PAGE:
The weight of pollution: exposure linked to obesity

Chronic exposure to environmental pollutants found to increase risk of cardiovascular disease

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In an era where exposure to commonly used pollutants present in our environment, in our homes and in our food, is virtually inevitable, ground-breaking research conducted by Professor Brice Appenzeller of the Luxembourg Institute of Health has unveiled a profoundly surprising health outcome of such exposure: a notable increase in the rates of obesity, diabetes, and dyslipidemia. This pioneering study, spanning across Luxembourg and Belgium, brings a concrete health risk into focus.

Cardiovascular diseases (CVDs) constitute the leading cause of mortality, resulting in a third of global deaths in 2019. Both behavioural and clinical risk factors have been established for CVD development, with the latter thought to be linked to exposure to environmental pollutants, such as polychlorinated biphenyls (PCBs) and some pesticides.

PCBs are a group of synthetic chemicals that have been used in various industrial and commercial applications such as transformers, electrical capacitors and paints. A wide range of pesticides are used in food production and preservation, as well as in the residential and commercial settings, with the estimated global consumption reaching about 3 million tonnes per year. Consequently, the general population is chronically exposed to low-level pesticides through food, water, and air. Although the biological mechanisms underlying the effects of pesticide exposure are not entirely elucidated yet, experimental and epidemiological studies suggest a potential link between pesticide exposure and weight gain, obesity, insulin resistance, glucose intolerance, hypertension, metabolic disorders and/or cardiotoxicity.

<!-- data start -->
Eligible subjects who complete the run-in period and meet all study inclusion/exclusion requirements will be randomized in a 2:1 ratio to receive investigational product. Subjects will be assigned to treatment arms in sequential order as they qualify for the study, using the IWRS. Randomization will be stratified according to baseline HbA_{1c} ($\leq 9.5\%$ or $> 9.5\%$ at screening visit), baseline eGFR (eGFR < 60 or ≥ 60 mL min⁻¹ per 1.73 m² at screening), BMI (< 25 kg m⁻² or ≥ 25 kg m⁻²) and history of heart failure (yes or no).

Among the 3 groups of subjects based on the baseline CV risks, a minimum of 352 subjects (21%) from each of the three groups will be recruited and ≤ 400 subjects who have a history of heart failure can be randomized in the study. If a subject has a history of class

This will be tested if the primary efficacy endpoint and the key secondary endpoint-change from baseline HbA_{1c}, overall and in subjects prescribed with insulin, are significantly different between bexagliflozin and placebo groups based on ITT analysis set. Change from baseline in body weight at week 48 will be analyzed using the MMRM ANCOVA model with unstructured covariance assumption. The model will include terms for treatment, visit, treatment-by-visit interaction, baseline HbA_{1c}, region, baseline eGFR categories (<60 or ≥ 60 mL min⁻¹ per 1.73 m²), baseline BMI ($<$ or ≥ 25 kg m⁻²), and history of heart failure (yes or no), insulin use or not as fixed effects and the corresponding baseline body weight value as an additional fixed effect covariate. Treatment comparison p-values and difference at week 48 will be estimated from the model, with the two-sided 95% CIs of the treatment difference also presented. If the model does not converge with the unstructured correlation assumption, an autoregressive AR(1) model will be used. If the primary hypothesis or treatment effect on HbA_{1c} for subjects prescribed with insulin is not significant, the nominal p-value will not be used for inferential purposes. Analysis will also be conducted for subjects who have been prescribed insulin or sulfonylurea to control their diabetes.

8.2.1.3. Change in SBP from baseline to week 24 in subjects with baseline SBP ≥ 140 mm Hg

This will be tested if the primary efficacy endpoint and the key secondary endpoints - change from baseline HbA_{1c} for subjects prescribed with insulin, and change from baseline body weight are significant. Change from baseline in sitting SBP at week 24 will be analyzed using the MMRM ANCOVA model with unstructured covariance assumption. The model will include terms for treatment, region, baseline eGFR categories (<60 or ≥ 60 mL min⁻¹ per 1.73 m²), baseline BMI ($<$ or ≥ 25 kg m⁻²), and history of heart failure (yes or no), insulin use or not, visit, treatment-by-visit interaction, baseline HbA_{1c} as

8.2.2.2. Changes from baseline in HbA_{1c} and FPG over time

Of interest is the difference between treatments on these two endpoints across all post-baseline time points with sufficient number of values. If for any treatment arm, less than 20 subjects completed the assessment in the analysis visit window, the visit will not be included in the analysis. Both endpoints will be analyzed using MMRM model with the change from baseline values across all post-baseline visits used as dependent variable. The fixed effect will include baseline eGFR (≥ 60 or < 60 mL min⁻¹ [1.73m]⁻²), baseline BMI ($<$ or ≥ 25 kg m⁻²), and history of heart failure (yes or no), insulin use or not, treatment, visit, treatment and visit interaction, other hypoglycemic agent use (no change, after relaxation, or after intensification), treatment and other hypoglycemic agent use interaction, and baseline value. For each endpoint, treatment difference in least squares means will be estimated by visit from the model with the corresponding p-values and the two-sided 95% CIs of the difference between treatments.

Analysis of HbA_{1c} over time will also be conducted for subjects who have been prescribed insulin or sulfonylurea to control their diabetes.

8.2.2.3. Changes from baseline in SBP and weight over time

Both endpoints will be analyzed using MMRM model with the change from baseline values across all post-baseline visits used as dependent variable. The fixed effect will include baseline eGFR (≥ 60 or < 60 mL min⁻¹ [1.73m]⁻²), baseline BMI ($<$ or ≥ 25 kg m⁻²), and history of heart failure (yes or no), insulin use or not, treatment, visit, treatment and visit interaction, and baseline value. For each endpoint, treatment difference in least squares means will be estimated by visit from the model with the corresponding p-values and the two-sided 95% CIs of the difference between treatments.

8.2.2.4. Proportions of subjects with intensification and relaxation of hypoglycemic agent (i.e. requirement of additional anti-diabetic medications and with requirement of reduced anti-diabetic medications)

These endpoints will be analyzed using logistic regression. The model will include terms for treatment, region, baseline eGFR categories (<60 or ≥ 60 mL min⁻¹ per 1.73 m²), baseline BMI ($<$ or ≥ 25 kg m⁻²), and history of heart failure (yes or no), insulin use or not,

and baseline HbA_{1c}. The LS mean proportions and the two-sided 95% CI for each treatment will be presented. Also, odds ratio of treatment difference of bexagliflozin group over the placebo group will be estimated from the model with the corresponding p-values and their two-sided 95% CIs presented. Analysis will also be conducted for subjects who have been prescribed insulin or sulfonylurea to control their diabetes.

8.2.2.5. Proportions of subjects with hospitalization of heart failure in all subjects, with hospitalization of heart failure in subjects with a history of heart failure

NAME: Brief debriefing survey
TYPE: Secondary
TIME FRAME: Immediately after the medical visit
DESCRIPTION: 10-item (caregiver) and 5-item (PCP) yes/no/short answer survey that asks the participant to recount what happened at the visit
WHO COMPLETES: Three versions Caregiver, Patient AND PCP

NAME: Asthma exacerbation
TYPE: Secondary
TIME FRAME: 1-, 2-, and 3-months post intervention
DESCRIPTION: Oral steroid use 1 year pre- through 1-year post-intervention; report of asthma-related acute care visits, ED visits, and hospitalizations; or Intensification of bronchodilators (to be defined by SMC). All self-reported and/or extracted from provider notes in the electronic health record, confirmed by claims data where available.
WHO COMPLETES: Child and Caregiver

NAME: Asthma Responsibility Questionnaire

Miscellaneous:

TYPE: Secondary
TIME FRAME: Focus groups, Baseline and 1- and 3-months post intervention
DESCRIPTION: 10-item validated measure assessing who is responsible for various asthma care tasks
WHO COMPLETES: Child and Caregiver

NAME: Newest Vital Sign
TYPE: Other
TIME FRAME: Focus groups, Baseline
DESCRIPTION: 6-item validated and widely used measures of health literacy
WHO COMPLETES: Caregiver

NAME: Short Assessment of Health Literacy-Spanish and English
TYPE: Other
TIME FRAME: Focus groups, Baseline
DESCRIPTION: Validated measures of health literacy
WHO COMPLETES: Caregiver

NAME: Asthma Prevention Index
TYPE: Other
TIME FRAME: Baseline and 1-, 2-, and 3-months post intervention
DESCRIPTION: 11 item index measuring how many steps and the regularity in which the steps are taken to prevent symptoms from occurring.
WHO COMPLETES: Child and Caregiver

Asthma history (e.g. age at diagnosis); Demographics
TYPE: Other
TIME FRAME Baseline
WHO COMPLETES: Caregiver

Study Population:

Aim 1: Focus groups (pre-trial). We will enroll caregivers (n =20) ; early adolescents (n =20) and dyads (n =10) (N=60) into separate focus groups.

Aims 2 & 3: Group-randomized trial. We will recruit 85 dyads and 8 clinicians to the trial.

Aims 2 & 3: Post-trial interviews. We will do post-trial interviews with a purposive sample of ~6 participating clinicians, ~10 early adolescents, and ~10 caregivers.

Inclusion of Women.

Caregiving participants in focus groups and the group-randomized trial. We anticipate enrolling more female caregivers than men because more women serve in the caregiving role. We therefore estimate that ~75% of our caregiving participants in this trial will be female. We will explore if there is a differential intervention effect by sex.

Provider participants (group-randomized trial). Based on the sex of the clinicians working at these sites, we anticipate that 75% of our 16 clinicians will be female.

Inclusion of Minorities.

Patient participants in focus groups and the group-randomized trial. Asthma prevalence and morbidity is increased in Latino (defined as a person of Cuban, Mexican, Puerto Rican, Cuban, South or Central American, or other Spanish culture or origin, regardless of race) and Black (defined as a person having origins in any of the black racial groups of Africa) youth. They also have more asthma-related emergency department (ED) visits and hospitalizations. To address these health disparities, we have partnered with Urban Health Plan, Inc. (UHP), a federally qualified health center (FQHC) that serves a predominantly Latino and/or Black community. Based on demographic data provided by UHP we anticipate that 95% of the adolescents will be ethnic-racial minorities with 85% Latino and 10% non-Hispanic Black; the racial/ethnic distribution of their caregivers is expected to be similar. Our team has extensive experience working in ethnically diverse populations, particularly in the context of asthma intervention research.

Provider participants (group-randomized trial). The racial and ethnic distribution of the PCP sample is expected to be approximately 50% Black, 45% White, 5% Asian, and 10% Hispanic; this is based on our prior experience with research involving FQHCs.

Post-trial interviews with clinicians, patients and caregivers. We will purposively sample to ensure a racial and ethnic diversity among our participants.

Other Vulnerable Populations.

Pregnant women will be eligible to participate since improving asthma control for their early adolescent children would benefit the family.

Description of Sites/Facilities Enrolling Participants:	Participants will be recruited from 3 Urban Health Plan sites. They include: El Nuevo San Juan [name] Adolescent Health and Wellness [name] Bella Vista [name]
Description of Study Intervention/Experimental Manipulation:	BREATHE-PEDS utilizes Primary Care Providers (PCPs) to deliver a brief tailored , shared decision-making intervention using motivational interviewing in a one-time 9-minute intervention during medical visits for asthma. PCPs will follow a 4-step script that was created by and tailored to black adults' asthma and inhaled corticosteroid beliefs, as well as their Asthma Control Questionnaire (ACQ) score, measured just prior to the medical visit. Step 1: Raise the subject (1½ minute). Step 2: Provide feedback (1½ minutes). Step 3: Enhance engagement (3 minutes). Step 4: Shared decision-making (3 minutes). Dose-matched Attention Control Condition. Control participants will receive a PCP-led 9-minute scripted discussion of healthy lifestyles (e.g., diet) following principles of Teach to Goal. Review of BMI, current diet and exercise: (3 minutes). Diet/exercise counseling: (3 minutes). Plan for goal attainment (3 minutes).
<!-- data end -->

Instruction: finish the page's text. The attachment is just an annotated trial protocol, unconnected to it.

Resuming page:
In a first-of-its-kind study, Prof Brice Appenzeller, group leader of the Human Biomonitoring Research Unit at the Luxembourg Institute of Health, used data from the NESCAV (Nutrition, Environment and Cardiovascular Health) survey to investigate the possible relationship between obesity, diabetes, hypertension and dyslipidaemia and PCB and pesticide exposure. NESCAV, a cross-sectional, population-based study which aimed to examine the relationship between exposure to environmental pollution and cardiovascular risk, covered two neighbouring regions: Wallonia in Belgium and the Grand-Duchy of Luxembourg. It was conducted during 2007–2013 and recruited 3006 resident adults aged 18–69 years old. Data was collected through a self-administered questionnaire, clinical and anthropometric measurements, and blood, urine and hair sampling.

“Our study found associations between the prevalence of CVD risk factors and chronic environmental exposure to PCBs and pesticides among the Belgian and Luxembourgish adult populations,” reveals Dr Feng-Jiao Peng of the Human Biomonitoring Research Unit, lead author of the publication. “The most striking was the correlation with obesity, which was associated with both persistent and non-persistent pesticide exposure in Luxembourg and Belgian residents.”

Other CVD risk factors that were influenced by pollutant exposure were diabetes, which was related to γ-HCH, PCP, PNP, fipronil, fipronil sulfone and oxadiazon, and was found to affect men at much lower exposures than women in Luxembourg; hypertension, which was associated with chlorpyrifos, fipronil, oxadiazon and diflufenican; and dyslipidemia, which was related to chlorpyrifos, Cl2CA, trifluralin and diflufenican. Interestingly, dyslipidemia, or the imbalance of fats in the body, was very common in all groups of participants, with the prevalence ranging from 62.6% in Belgian women to 77.7% in Luxembourgish men. As with obesity, diabetes and hypertension, the study found associations between dyslipidemia and pollutants in all groups of participants.

"Our results add to the existing evidence that organochlorine pesticide exposure may contribute to the development of CVDs. Ours was the first study to utilize hair samples to investigate CVD risk factors in relation to pollutant exposure. We were able to find an unprecedented association between CVD risk factors and chronic environmental exposure to currently used pesticides, which are still found in most countries. Their associations with CVD risk factors, and how they come to affect CVD risk factors, are topics that need to be investigated further to protect the welfare of citizens worldwide", concludes Prof Appenzeller.

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